PREAMBLE: The Nigerian Institute of Physics (NIP) is the Professional Association of physicists practicing in the Academia, Ministries, Departments and Agencies of government as well as those in the Oil and Gas Industries. Physics is the branch of science that deals with the structure of matter and energy and how the fundamental constituents of the universe interact. It studies objects ranging from the very small, using quantum mechanics, to the entire universe using general relatively. As a result, physics has branches which include Astrophysics, Engineering Physics, Medical Physics, Particle Physics, Material Science, Geophysics, Nuclear Physics etc. Nuclear Physics studies the Nuclear Energy also called Atomic energy which is the energy that is released in significant amount in processes that affect the atomic nuclei. It is the application of this physics concept that led to the establishment of Atomic Energy Commissions worldwide and the Nigeria Atomic Energy Commission (NAEC) in particular as a body for the development and deployment of Atomic energy for peaceful uses and for the socio-economic development of Nigeria. Invariably therefore, NAEC is principally all about physics.
Nigeria Atomic Energy Commission is in the community of other world’s Atomic Energy Commissions such as that of Pakistan, Bangladesh, India, United States of America and even the United Nations Atomic Energy Commission. At the beginning, the Atomic Energy
Commission started in America on the 1at of August 1946, when America President Harry S.Truman signed the establishment Act to control the development and production of Nuclear weapons and to direct the research and development of peaceful uses of Nuclear energy.
THE NIGERIAN INSTITUTE OF PHYSICS’ VIEWS ON THE NAEC REPEAL AND ENACTMENT BILL, 2022.
- PART 1– ESTABLISHMENT OF NAEC AND ITS GOVERNING BOARD
NIP’S VIEWS: NIP notes Part 1 sub 2 (b) “the Executive Vice Chairman, who shall be the Chief Executive Officer”. NIP agrees with this and is of the view that this will strengthen and enable the Commission’s CEO to perform more optimally.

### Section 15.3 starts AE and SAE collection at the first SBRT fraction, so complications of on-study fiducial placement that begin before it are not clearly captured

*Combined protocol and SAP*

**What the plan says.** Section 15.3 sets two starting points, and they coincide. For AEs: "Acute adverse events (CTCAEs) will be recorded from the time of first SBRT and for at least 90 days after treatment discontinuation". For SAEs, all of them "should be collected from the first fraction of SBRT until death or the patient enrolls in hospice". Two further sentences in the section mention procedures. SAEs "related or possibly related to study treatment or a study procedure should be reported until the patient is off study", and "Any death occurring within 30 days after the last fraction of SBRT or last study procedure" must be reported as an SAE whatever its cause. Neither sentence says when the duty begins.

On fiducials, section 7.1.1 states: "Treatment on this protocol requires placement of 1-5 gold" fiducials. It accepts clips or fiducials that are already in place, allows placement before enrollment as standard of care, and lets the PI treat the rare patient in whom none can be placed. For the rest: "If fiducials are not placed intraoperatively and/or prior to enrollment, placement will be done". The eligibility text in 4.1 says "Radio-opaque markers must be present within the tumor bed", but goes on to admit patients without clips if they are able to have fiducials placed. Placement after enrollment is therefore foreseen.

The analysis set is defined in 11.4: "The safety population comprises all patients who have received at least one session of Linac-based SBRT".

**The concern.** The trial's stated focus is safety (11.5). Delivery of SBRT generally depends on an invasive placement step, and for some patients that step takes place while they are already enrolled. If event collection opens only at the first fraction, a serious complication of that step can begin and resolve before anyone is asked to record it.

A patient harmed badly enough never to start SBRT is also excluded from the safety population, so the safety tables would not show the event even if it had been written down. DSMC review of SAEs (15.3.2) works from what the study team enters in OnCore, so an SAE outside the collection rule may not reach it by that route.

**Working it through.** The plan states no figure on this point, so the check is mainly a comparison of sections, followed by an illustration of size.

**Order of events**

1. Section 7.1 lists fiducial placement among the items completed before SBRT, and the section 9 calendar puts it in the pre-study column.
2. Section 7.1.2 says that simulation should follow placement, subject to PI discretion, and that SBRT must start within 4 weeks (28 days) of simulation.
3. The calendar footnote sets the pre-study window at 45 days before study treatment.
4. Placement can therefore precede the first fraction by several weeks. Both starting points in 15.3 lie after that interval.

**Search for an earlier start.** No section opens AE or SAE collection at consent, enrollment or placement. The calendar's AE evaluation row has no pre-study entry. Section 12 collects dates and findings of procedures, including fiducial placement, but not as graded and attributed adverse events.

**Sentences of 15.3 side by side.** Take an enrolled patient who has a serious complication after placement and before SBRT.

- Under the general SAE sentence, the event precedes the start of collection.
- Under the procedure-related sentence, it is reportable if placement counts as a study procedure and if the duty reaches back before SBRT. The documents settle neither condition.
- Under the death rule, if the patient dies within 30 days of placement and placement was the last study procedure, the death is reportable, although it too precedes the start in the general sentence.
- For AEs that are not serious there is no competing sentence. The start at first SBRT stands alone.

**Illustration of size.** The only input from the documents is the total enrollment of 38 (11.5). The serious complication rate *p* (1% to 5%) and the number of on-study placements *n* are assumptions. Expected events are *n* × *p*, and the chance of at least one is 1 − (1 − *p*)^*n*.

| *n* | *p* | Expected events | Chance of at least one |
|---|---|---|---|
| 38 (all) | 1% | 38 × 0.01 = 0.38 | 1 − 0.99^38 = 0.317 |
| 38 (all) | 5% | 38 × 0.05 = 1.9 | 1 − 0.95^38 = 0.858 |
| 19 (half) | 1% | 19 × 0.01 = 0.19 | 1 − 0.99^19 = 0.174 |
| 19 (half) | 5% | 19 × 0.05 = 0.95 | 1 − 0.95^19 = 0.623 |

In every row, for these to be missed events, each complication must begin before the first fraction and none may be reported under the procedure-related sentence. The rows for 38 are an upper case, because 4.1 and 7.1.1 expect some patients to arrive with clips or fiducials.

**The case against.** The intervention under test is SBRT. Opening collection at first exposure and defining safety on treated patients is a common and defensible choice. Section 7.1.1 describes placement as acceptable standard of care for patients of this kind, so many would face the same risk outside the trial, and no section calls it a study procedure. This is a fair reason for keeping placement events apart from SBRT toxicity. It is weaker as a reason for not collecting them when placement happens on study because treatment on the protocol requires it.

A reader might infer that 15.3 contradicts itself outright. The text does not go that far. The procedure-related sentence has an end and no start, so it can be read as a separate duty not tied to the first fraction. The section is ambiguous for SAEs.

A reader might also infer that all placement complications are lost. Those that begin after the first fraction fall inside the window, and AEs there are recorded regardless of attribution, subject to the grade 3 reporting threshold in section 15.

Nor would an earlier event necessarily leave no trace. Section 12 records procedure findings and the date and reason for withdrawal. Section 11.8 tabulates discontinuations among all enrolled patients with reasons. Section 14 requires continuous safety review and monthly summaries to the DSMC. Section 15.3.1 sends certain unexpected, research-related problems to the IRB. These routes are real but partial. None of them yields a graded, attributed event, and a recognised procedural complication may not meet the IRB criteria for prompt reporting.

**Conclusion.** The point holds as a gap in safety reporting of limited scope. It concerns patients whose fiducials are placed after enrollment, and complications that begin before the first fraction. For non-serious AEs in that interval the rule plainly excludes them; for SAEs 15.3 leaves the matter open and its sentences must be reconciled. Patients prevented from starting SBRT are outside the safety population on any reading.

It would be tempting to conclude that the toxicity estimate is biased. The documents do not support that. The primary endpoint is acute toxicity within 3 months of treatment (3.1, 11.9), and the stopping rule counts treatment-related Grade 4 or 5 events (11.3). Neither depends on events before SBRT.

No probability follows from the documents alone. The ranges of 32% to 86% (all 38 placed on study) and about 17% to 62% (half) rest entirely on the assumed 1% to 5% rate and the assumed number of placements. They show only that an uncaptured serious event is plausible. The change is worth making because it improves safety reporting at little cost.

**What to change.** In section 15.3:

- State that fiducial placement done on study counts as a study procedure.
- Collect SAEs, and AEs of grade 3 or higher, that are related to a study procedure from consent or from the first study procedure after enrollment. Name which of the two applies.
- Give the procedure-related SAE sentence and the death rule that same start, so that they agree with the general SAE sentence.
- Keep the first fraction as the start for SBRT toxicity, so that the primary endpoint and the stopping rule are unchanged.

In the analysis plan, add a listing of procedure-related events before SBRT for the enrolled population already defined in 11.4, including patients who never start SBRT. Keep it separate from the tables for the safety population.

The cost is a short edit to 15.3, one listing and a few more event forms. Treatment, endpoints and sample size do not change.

The NIP is of the view that the other provisions under Parts 1 and 11 of this Bill captures the core essence of the establishment of the Commission and the functions assigned thereto and are in tandem with international standards and reflects local peculiarities of Nigeria as a sovereign nation.
Section 3, lists some Ministers that may be co-opted into the Board of the Commission to include that of Water Resources. The Water Resources Ministry is NOT too relevant to NAE and should be deleted.
- PART 11 (3): FUNCTIONS AND POWERS OF THE COMMISSION
Section 3 (c) to read “Promote, harmonize, streamline and coordinate research and development activies including capacity building infrastructure development in nuclear science, engineering and technology”
Section 3 (d) sub (iv): It should be noted that NNRA, Oil prospecting facilities, research facilities including University laboratories and hospitals share some of these functions..
The Commission by this Bill is empowered to perform and execute its functions as listed in Section 3 and is RESPONSIBLE for those areas mentioned in Section 3 subsection D (1), (2)
(3) (4) and (5). The Nigerian Nuclear Regulatory Authority
(NNRA) was established to be “responsible
for Nuclear safety and radiological protection regulation in Nigeria”. There
appears to be much areas of conflicts
with this statutory
role of the NNRA, especially with
much focus on radioactive materials, which gives the impression that atomic energy is all about safety and security of radioactive materials.
- PART 111 APPOINTMENT OF EXECUTIVE VICE CHAIRMAN, EXECUTIVE COMMISSIONERS, SERETARY AND STAFF OF THE COMMISSION: